She sighs and drags a second chair around to position herself next to Henry, close enough that the arm of her chair touches his. She keeps her distance though, leaning back. “I don’t know. I need you to tell me everything you know.”

“She was fine when we got home,” Henry says. “Grumpy at me for running off. Then she complained about a headache at dinner. She took two Advil and went to bed really early.” His voice shakes. “When I tried to get her up because I was going to school and she was going to be late for work, she wouldn’t wake up.”

“And you were immediately certain that she wasn’t malingering?” At Henry’s puzzled look, she adds, “being lazy.”

“It wasn’t normal,” Henry says. “David came in. He couldn’t make her wake up either and he seemed really scared about it and called an ambulance. Her heartbeat was really slow and she was barely breathing by the time we got here.” He shakes and her heart stutters at the sound of Henry trying to contain his sobs.

“Henry, look at me,” she says. He turns and looks at her, complexion pallid, eyes wet. “We will bring Miss Swan back. I promise.”

“How can you promise that?” he asks, voice on the precipice of yelling. “You don’t even like her.”

“I know you have little reason to trust me,” she says, “but I would shift the moon for you, Henry.”

He giggles at that, the sound wet but gleeful. “That’s stupid,” he says. “Why would you want to do that?”

“There you go.” She shucks him under the chin. “Now, I need to consult with Gold.” She raises a hand as he opens his mouth to protest. “I’ve been a puppet in the affairs of the past days. I don’t know enough.”

“Fine,” he says.

“Stay here. Do not go anywhere, unless it’s with David.”

She waits until she sees him nod before whirling away in a cloud of purple, landing in Gold’s shop. It’s empty and she drifts her fingers through the crystal unicorns of a mobile, hearing the tinkle as they crash together echo in the dusty silence. “Ah, Your Majesty,” Gold says, leaning heavily on his cane as he appears from the back room. He is not yet fully recovered. There is a hoarse quality to his voice and a slump in his shoulders. He seems older. “What an unexpected pleasure.”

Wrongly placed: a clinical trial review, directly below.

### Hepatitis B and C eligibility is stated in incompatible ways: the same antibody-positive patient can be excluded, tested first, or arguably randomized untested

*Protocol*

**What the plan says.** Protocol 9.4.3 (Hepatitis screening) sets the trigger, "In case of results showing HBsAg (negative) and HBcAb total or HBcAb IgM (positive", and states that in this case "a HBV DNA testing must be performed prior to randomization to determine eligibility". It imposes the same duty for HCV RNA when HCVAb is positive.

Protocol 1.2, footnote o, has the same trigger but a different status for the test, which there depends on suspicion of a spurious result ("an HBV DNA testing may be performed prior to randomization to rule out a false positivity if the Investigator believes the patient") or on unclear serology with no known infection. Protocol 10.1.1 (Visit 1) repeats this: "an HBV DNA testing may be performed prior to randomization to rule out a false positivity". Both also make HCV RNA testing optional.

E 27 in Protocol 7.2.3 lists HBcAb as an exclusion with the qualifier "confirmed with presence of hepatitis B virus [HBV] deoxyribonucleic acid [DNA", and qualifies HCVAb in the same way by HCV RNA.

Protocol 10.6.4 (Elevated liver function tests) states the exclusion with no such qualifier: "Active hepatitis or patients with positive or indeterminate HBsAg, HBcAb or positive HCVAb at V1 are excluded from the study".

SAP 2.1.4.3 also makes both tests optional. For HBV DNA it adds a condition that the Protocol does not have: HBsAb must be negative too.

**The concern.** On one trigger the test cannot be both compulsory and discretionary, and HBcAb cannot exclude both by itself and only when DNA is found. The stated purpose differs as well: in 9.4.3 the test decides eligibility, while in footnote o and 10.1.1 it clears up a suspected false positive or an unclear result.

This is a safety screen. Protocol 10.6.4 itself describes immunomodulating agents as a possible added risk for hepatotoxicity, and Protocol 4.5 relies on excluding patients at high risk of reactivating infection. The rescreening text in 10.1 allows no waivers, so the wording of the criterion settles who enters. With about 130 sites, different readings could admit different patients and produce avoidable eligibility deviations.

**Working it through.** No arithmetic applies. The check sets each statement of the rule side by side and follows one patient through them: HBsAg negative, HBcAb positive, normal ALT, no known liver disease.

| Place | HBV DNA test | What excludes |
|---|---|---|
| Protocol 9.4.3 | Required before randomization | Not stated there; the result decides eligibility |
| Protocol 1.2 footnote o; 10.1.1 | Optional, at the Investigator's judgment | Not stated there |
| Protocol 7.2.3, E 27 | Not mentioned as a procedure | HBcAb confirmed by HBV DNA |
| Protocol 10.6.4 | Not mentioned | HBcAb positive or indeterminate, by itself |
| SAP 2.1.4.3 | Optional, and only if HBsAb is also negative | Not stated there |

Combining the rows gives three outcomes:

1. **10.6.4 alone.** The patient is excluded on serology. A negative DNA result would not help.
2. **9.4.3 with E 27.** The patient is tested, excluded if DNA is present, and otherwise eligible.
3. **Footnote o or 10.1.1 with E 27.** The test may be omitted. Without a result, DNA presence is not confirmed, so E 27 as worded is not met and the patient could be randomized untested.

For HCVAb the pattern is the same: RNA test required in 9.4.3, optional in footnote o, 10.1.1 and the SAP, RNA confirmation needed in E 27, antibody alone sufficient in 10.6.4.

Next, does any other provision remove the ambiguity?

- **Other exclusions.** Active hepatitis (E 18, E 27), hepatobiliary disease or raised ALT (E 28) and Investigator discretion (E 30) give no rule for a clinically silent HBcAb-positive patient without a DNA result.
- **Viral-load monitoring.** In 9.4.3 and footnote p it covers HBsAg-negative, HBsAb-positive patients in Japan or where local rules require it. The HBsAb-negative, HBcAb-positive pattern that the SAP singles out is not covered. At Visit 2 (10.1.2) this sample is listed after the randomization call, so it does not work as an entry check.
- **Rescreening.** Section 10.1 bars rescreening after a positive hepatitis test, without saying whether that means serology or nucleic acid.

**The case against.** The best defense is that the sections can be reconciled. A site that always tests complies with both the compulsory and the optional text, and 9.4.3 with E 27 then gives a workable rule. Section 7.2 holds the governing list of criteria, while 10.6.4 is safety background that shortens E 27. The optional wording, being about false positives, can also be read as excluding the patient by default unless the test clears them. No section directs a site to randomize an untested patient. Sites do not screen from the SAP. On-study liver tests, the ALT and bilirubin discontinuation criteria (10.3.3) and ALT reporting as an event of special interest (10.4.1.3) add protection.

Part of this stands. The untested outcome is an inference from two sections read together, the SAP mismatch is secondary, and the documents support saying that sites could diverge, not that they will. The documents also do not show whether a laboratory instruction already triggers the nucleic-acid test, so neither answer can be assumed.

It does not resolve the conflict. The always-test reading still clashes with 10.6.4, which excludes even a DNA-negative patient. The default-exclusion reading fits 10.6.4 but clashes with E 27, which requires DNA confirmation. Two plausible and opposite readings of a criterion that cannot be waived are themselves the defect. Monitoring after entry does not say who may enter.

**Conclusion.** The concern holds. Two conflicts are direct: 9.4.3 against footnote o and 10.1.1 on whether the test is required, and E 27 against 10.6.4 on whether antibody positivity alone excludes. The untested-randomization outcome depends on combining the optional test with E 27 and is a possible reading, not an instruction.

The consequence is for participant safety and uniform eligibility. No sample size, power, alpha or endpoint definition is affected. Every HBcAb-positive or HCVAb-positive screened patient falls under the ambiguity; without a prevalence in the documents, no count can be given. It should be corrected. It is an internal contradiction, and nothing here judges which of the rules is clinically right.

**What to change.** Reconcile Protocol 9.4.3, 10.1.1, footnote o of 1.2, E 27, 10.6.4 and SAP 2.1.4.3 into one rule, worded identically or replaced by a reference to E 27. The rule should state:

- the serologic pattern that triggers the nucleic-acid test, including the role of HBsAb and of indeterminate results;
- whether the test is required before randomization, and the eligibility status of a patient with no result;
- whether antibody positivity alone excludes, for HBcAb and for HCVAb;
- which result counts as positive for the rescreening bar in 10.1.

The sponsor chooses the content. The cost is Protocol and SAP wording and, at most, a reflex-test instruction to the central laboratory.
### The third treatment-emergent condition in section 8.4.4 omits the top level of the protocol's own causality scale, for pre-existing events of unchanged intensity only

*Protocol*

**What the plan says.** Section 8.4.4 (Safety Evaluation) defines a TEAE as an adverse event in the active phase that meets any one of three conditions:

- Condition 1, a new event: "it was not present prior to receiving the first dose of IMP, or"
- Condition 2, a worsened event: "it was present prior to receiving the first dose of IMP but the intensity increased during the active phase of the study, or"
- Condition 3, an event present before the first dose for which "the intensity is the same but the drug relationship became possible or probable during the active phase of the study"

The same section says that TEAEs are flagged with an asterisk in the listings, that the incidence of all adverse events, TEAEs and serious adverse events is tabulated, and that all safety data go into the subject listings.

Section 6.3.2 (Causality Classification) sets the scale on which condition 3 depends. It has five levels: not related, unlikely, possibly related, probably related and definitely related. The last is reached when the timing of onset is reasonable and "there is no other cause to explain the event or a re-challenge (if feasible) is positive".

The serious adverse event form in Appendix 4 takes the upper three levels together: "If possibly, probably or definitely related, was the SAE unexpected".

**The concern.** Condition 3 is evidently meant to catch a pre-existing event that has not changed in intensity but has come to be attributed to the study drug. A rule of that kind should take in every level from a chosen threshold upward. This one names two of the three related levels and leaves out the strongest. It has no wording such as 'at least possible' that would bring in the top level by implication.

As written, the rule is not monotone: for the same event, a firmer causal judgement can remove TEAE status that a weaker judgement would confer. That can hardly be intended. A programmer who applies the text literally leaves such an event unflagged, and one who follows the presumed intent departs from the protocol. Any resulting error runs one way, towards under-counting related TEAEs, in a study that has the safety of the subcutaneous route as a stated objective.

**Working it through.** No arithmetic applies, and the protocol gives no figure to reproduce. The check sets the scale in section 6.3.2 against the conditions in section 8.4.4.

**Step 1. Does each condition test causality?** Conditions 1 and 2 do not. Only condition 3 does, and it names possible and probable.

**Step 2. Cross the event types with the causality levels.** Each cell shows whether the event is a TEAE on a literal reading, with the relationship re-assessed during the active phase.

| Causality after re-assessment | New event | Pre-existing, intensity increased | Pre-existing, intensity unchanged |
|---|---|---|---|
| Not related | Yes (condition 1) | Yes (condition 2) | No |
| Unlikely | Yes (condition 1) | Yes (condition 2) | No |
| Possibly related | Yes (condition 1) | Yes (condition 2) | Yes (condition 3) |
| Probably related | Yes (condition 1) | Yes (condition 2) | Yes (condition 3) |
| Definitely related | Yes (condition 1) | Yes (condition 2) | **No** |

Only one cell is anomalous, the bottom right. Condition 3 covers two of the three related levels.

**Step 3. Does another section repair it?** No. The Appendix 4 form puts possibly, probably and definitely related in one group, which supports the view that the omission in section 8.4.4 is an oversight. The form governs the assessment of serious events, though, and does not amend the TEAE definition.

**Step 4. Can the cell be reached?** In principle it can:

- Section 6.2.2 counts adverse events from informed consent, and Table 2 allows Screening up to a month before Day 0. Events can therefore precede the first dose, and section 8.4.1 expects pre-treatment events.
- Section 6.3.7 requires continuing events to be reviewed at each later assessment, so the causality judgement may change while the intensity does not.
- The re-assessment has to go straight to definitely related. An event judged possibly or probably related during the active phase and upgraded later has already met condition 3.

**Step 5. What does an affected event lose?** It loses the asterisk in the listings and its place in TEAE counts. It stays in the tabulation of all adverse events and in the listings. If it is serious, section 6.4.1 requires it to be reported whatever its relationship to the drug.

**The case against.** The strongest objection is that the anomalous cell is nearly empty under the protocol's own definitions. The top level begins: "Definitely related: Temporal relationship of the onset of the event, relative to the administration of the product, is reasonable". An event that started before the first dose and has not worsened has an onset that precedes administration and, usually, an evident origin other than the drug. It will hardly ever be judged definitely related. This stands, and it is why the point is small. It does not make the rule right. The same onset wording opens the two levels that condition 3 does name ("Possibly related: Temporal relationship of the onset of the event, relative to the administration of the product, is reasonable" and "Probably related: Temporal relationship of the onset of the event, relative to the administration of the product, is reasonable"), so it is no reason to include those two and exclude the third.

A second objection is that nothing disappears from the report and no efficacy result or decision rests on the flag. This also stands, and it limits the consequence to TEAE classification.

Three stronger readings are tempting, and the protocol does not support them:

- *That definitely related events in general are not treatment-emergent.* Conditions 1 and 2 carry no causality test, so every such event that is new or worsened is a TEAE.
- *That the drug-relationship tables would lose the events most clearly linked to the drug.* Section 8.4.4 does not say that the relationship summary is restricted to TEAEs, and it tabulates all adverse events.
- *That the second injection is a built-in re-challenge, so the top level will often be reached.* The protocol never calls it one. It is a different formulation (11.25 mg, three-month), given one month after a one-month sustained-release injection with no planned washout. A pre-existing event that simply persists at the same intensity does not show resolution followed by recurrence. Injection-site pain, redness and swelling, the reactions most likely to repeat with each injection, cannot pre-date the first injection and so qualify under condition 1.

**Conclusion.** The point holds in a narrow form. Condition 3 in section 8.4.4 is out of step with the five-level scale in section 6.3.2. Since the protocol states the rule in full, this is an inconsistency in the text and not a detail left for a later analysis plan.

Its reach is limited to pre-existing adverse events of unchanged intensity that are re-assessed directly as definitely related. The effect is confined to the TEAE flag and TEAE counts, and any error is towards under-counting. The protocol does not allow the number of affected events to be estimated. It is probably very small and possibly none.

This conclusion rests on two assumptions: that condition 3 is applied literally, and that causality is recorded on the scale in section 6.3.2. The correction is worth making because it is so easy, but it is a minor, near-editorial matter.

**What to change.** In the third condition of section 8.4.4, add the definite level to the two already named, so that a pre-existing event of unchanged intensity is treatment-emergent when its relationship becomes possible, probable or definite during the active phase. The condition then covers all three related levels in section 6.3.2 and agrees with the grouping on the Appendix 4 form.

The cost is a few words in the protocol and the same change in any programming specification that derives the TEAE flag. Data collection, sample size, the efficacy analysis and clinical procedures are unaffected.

“Quite,” she says, curt. She’s already doing something that goes deeply against everything she feels. The last thing she needs is Gold attempting to draw out this whole business. “Please explain to me why the Savior is lying in a hospital bed, barely breathing.”

“Straight to the point,” he says, nodding. His lips curve into a smile, gold tooth glinting. “I’m afraid I had nothing to do it, dearie.”

She scowls, frustrated to see that this just amuses him, if the glint of gold tooth and twisted glint in his eye is any indication. “Don’t play with me,” she snaps. “Tell me what you know.”

“And what do I get in return for my information?” Gold asks.

“A modicum more trust from your grandson,” she says.

“Henry doesn’t trust me?” he asks and he seems surprised, almost hurt.

“He came to me first.” She can’t help but sound smug at this.

Gold rests his cane against the counter and stretches, grabbing a book from the shelf behind the counter and flicking it open. “You know magic is sentient,” he says. She nods, impatient. “Henry’s little threat yesterday may have had unintended consequences. The magic at the well felt threatened.”

“So it attacked?” she asks.

“Not precisely.” He scans a page with his finger and reads. “ Raw magic will attach itself to a powerful source when it perceives a threat .”

“And it chose Miss Swan. Why?” She can’t help but be genuinely curious; there’s no doubt that Emma’s magic is powerful, but it’s unpredictable and utterly useless unless she has someone to protect.